Oak trees were dark silhouettes against the bright gray sky and Hollis' peals of laughter curled up through their branches and faded away in bursts of toddler zeal. This afternoon felt like balm on my crunchy, aching heart and despite the temperature outside, I felt warm and fuzzy. I had a pile of rocks on my lap pressing me into the swing, but I felt like I could leap tall buildings in a single bound.

"This is what I'm here for," I thought. "To cradle rocks for him." And for all the oddness of that statement I couldn't put it in better words than that. As I struggle with my own issues and feelings of helplessness Hollis has helped to anchor the other half of me, the mothering half, just by virtue of his existence.

I also wondered what other moments might be occurring in that same moment with other parents and children elsewhere, what magic might be connecting two souls? And I'm curious to know what that looked like for them. Was it a quiet moment like mine? Was it more obvious? A carefully scribbled note to mommy like for Maria at Bored Mommy? Or an overall feeling like what Loukia at Loulou's Views often feels when she's with her sons? Or a moment of deep admiration and reflection like Amity at The Noble Savage?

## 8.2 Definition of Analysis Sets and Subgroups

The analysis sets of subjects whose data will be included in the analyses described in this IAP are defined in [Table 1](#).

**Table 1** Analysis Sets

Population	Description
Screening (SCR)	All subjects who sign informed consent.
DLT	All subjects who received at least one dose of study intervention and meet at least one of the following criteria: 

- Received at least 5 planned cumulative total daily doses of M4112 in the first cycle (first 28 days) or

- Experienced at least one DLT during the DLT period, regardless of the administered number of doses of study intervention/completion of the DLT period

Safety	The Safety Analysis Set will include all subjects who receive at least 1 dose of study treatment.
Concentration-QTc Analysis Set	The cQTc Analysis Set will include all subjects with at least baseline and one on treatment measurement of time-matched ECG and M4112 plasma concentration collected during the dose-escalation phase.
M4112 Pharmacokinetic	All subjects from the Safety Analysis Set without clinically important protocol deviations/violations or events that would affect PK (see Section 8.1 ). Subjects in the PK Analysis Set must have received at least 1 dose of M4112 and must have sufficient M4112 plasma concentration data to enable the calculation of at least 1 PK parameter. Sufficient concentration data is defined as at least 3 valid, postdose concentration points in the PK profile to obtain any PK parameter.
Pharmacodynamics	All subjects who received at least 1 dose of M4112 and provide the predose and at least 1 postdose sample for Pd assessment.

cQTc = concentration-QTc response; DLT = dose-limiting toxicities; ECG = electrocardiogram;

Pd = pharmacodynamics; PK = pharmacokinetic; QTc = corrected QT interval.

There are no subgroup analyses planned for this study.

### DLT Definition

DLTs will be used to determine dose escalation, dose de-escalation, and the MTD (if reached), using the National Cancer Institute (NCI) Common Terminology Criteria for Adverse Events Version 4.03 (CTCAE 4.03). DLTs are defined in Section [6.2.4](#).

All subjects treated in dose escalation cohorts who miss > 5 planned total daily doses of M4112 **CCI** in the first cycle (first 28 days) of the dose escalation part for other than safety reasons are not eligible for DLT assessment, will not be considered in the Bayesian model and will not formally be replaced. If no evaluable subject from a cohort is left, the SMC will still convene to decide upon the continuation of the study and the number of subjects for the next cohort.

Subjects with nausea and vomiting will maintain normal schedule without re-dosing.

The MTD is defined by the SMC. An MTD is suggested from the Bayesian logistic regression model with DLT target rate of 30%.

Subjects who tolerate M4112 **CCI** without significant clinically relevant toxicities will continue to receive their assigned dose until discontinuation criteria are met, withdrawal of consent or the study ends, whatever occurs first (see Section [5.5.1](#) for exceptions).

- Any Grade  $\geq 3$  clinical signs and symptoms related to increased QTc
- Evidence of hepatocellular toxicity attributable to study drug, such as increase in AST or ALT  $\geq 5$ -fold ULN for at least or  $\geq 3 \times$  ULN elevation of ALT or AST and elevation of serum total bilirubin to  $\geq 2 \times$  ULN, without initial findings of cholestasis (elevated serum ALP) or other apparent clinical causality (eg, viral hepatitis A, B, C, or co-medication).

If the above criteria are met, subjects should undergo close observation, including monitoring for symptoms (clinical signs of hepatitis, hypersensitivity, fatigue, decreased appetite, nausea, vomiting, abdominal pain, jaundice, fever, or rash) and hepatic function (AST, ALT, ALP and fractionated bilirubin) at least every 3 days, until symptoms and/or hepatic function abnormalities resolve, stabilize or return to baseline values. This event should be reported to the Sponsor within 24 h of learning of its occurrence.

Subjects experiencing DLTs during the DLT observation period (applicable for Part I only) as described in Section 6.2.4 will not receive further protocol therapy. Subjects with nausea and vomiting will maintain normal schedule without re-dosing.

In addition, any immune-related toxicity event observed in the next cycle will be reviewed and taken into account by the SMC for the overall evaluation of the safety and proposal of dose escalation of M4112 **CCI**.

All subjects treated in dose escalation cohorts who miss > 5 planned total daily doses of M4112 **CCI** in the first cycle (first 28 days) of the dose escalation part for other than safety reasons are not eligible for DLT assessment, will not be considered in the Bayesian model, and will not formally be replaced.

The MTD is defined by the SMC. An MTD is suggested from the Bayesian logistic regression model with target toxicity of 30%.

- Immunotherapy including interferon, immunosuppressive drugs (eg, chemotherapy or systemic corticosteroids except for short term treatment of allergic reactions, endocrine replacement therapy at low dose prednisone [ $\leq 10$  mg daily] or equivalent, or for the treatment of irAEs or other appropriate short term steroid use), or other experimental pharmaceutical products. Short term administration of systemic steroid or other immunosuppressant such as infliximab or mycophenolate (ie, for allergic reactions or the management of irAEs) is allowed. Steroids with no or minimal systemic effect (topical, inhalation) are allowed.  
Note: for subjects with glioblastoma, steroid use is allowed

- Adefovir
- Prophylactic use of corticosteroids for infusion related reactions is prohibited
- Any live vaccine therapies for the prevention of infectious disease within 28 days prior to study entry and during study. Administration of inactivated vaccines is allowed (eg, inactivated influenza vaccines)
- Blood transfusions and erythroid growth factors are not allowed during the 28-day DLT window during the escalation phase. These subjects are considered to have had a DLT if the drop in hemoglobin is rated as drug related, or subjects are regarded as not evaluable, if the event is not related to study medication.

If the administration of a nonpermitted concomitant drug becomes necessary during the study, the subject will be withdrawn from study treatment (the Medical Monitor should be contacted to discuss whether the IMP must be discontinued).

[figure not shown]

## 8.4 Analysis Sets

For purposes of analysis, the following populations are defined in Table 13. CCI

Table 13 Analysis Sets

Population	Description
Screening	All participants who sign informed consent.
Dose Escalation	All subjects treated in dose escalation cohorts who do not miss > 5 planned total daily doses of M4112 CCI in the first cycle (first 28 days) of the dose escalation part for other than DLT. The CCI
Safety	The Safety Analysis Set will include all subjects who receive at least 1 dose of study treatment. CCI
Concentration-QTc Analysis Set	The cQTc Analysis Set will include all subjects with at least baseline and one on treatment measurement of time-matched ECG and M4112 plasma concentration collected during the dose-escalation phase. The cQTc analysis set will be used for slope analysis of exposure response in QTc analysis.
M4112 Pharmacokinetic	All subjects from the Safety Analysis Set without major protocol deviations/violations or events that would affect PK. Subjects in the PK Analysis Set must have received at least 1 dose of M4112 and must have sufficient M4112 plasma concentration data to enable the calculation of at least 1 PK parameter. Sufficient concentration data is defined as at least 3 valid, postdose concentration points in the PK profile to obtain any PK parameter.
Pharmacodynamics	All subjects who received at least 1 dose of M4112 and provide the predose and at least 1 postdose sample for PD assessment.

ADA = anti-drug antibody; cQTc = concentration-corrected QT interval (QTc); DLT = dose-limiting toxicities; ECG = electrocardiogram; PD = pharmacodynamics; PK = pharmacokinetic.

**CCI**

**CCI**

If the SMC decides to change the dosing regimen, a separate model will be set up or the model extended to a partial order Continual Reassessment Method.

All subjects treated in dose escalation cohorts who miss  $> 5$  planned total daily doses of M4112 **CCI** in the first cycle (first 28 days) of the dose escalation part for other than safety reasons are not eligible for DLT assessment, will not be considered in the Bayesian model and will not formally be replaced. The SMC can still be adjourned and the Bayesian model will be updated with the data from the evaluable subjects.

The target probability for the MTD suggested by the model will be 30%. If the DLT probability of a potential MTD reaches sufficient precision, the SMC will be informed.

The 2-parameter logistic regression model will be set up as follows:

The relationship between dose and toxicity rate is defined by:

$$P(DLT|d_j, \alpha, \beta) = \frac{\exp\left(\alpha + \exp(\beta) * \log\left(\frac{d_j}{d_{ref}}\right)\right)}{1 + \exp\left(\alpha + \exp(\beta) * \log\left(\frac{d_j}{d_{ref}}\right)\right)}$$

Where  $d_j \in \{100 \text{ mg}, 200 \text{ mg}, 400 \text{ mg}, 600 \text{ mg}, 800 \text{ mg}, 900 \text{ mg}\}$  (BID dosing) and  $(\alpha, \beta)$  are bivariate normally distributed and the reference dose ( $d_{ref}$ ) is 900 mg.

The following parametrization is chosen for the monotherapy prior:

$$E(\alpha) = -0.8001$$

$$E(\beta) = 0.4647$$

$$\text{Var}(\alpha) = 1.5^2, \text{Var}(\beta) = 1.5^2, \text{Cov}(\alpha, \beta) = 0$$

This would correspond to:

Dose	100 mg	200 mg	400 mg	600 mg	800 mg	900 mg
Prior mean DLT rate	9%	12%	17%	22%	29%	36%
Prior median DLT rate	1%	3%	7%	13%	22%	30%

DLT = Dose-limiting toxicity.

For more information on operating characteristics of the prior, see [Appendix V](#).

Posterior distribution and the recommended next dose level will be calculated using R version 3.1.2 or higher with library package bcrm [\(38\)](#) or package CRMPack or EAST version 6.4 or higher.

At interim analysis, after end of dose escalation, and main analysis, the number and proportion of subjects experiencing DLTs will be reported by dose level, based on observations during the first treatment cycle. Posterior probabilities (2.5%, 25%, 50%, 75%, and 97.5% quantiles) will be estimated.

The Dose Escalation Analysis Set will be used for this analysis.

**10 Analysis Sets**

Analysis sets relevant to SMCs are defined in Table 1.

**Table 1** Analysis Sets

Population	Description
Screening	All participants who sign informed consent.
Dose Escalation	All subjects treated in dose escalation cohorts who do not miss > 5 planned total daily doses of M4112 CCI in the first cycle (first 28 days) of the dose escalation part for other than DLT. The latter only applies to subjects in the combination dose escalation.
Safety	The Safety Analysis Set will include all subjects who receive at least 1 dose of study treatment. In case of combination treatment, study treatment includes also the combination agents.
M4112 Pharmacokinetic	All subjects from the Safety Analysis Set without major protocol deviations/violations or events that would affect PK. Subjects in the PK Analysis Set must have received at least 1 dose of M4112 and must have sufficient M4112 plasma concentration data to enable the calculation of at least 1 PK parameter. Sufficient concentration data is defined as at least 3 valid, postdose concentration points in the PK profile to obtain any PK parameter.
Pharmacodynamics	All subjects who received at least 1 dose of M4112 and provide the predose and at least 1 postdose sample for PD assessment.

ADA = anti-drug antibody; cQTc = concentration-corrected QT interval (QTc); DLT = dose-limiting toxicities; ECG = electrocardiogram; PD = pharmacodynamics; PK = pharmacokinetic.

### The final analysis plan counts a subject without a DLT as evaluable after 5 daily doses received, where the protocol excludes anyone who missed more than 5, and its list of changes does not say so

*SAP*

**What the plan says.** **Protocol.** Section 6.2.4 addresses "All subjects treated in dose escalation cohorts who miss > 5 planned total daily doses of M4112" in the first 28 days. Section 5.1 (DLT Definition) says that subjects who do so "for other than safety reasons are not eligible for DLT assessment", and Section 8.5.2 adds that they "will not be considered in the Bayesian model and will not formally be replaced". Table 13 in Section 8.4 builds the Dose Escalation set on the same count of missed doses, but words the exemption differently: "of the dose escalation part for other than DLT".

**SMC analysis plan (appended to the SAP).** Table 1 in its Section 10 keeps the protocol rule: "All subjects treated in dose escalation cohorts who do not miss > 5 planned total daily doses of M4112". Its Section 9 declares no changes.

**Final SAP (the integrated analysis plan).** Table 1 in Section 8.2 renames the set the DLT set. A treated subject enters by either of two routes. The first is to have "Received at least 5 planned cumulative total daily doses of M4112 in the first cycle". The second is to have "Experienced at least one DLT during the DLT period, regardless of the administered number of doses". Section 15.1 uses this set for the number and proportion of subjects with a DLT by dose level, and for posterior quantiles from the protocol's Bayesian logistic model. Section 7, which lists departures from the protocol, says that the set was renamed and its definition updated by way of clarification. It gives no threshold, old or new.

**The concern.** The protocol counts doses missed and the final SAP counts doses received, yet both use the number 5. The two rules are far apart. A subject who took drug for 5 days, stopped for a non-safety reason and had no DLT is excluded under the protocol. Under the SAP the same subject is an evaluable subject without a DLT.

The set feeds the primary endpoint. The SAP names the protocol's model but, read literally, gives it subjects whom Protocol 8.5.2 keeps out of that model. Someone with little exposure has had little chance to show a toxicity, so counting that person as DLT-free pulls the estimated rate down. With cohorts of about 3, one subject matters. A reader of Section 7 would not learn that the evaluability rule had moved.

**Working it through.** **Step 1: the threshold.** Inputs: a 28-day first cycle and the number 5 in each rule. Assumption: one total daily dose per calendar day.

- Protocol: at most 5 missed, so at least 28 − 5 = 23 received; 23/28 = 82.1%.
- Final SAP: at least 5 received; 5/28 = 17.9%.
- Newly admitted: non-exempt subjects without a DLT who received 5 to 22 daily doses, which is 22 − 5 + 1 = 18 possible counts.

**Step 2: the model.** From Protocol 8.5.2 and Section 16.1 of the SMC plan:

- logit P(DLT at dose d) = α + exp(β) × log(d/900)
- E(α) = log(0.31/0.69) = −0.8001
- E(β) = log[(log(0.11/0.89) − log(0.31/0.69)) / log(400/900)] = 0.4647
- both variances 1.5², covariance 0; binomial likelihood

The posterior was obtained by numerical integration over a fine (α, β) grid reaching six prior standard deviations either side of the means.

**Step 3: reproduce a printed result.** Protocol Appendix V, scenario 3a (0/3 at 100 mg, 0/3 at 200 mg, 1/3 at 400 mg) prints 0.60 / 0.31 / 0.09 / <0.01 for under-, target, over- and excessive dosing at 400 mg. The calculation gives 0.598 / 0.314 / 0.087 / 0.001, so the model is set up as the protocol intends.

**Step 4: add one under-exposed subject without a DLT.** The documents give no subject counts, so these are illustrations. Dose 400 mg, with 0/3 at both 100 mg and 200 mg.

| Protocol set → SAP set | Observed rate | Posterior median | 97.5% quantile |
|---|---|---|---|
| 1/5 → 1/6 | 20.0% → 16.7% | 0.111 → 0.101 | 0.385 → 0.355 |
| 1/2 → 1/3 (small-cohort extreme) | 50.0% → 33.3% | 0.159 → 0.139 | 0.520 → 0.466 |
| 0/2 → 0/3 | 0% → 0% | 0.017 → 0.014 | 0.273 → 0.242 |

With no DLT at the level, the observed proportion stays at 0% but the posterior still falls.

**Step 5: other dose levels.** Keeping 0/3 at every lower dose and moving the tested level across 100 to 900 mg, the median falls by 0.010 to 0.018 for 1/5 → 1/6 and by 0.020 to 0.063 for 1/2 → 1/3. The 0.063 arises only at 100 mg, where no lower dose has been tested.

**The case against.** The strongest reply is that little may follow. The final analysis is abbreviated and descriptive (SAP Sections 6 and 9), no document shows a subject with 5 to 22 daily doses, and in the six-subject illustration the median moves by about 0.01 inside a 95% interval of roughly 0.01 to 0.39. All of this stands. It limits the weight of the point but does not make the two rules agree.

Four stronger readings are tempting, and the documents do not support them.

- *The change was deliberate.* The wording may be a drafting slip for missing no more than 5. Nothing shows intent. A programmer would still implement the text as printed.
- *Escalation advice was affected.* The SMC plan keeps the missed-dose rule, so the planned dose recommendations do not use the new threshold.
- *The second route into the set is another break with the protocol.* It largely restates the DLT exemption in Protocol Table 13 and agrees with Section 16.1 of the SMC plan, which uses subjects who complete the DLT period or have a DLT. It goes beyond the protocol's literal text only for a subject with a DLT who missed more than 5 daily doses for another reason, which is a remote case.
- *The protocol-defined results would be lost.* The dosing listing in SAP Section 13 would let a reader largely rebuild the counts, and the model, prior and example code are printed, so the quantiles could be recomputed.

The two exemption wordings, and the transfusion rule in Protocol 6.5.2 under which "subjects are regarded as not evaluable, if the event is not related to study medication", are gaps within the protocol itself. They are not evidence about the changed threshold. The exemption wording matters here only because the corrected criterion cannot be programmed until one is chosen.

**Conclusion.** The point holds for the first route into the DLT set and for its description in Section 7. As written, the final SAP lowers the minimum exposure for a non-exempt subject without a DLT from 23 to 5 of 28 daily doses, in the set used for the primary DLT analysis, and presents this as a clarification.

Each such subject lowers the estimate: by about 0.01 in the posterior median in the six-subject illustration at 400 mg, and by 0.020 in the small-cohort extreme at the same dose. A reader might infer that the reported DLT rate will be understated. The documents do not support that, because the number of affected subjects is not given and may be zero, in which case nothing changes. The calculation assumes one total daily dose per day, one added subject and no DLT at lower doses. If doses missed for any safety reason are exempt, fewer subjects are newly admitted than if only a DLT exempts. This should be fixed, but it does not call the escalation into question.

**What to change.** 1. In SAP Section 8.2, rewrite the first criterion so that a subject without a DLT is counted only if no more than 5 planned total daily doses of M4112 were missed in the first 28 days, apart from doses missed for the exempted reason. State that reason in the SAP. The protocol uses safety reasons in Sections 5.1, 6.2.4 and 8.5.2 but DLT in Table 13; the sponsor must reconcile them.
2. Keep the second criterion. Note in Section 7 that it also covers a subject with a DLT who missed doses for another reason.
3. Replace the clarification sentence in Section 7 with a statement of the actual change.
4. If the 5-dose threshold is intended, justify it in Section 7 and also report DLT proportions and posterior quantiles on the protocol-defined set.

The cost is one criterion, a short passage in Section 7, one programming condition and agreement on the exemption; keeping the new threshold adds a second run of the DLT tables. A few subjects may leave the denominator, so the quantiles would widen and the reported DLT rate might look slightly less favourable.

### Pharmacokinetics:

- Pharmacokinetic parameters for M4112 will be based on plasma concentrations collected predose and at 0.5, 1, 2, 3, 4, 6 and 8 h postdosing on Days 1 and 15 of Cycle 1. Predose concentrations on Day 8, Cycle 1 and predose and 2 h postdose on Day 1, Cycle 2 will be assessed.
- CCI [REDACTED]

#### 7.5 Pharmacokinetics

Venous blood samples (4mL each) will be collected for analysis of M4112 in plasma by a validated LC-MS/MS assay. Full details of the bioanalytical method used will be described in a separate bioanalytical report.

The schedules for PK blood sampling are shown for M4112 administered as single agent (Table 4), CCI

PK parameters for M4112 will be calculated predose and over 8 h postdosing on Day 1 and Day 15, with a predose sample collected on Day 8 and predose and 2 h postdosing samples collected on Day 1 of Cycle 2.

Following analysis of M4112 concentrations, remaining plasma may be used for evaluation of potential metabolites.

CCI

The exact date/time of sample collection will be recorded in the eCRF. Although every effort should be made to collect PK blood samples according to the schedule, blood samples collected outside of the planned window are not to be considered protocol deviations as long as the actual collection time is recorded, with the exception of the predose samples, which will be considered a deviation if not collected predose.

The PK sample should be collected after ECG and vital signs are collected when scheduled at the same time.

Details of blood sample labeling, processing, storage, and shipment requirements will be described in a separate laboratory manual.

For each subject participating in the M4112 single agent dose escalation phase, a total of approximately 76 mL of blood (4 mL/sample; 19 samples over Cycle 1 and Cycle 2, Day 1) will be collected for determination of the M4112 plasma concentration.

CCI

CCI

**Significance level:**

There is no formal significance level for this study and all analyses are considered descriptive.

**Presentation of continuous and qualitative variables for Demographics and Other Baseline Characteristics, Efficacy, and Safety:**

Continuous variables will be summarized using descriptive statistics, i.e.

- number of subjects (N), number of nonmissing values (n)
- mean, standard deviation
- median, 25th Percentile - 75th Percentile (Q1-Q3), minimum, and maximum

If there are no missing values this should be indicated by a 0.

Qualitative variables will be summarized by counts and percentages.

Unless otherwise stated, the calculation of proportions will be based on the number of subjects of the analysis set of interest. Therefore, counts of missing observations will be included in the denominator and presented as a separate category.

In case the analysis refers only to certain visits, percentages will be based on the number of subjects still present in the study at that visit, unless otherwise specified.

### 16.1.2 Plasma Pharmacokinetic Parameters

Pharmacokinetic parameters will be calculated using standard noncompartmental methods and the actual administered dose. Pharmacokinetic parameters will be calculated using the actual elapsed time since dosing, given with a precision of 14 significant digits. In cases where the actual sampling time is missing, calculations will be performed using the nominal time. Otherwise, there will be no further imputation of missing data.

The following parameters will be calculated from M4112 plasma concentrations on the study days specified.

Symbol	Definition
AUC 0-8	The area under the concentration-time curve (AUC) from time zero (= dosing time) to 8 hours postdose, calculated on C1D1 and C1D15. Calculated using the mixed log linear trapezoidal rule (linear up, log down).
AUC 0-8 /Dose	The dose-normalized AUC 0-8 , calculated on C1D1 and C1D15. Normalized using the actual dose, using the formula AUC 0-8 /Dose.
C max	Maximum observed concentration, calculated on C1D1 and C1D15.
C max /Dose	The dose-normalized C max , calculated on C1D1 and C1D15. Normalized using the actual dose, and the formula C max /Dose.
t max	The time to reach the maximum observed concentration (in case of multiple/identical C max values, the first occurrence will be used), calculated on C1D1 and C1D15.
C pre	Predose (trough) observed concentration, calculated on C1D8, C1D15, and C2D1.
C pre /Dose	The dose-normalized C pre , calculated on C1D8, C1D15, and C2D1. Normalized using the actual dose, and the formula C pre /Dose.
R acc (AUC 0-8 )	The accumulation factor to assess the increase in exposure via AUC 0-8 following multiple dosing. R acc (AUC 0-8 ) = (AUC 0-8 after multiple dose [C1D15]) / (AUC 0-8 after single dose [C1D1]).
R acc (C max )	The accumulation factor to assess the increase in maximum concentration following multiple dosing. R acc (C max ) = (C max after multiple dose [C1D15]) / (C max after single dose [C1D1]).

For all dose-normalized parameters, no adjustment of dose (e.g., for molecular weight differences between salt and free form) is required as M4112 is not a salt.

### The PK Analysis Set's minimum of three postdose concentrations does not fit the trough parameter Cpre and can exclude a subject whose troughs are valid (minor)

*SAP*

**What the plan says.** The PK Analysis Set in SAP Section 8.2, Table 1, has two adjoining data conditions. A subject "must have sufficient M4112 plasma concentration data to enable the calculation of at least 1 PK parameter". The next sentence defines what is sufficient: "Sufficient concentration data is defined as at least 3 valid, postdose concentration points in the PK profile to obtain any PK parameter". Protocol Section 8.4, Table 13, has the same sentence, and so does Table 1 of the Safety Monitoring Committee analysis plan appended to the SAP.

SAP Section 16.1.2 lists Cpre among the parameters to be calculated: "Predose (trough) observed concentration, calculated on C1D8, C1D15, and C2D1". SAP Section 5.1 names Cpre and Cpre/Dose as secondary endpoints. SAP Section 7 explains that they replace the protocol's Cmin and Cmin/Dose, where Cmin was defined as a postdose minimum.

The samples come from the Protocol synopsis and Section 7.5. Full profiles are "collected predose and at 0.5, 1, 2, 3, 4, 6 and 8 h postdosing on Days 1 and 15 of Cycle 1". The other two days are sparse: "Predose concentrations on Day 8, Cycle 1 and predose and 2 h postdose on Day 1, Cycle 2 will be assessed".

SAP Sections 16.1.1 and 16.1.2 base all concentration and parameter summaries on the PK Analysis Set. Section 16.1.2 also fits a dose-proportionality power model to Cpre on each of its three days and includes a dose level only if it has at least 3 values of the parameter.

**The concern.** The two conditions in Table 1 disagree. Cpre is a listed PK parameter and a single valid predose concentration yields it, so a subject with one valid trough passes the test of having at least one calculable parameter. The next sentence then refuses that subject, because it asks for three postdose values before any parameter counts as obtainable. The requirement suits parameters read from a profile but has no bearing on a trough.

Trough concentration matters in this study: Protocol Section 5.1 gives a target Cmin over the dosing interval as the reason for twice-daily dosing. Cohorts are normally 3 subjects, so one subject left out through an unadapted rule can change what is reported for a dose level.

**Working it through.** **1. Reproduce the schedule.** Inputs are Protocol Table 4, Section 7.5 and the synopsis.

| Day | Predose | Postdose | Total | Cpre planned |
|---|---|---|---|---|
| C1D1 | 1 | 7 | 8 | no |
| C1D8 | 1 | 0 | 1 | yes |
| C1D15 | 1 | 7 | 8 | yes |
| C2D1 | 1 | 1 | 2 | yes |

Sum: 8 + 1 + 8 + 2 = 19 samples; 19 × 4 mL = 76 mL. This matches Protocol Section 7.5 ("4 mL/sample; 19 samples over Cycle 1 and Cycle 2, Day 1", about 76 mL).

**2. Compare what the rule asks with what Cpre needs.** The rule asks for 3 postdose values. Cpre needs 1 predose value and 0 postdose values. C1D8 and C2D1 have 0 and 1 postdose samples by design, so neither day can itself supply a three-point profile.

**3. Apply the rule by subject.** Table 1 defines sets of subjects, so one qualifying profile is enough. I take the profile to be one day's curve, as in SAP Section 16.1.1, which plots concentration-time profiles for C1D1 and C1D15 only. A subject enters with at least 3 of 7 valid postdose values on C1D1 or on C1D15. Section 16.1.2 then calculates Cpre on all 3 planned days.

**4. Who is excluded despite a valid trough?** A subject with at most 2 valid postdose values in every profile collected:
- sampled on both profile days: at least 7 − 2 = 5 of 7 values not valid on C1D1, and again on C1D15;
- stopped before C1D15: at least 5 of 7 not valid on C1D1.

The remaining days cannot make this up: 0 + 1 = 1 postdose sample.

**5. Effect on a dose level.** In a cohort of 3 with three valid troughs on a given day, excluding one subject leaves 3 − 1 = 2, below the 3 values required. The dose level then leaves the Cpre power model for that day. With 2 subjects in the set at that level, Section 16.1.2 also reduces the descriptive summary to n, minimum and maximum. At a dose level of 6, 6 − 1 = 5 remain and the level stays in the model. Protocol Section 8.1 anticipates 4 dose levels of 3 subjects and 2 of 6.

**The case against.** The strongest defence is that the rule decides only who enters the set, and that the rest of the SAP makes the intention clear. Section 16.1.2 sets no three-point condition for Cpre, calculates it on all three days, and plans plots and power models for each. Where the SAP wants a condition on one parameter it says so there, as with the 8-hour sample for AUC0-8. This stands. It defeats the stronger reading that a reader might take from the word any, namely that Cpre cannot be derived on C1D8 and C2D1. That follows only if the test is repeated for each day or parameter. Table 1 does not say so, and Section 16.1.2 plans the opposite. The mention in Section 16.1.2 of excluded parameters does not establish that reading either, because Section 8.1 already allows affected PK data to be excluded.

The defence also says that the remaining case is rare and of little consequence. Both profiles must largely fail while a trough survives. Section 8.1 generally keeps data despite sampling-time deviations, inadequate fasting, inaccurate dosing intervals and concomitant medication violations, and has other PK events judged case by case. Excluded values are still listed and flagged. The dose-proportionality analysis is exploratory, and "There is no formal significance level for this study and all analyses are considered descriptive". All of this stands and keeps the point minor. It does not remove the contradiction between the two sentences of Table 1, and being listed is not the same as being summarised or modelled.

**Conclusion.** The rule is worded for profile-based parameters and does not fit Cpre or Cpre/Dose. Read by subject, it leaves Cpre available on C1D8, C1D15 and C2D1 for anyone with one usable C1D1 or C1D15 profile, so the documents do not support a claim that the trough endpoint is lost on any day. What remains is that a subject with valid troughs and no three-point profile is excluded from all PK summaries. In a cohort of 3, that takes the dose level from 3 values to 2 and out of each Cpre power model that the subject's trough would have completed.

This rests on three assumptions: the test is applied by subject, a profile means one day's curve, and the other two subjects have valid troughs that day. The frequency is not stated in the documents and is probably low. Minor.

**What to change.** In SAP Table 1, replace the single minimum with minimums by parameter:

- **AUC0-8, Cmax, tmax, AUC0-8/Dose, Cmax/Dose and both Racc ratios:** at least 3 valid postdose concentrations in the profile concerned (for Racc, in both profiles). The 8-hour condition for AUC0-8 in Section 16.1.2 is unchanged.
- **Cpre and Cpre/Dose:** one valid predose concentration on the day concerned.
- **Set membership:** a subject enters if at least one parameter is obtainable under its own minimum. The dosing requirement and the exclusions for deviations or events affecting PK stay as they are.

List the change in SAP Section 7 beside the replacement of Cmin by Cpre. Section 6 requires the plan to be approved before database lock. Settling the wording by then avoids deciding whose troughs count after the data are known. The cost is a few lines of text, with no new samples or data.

It's a testament to the uniqueness of this life that they come in so many packages, perfectly wrapped just for us and no one else. And so, I have to ask, What have your magical moments been like? What happened? Where were you? And how did it affect you?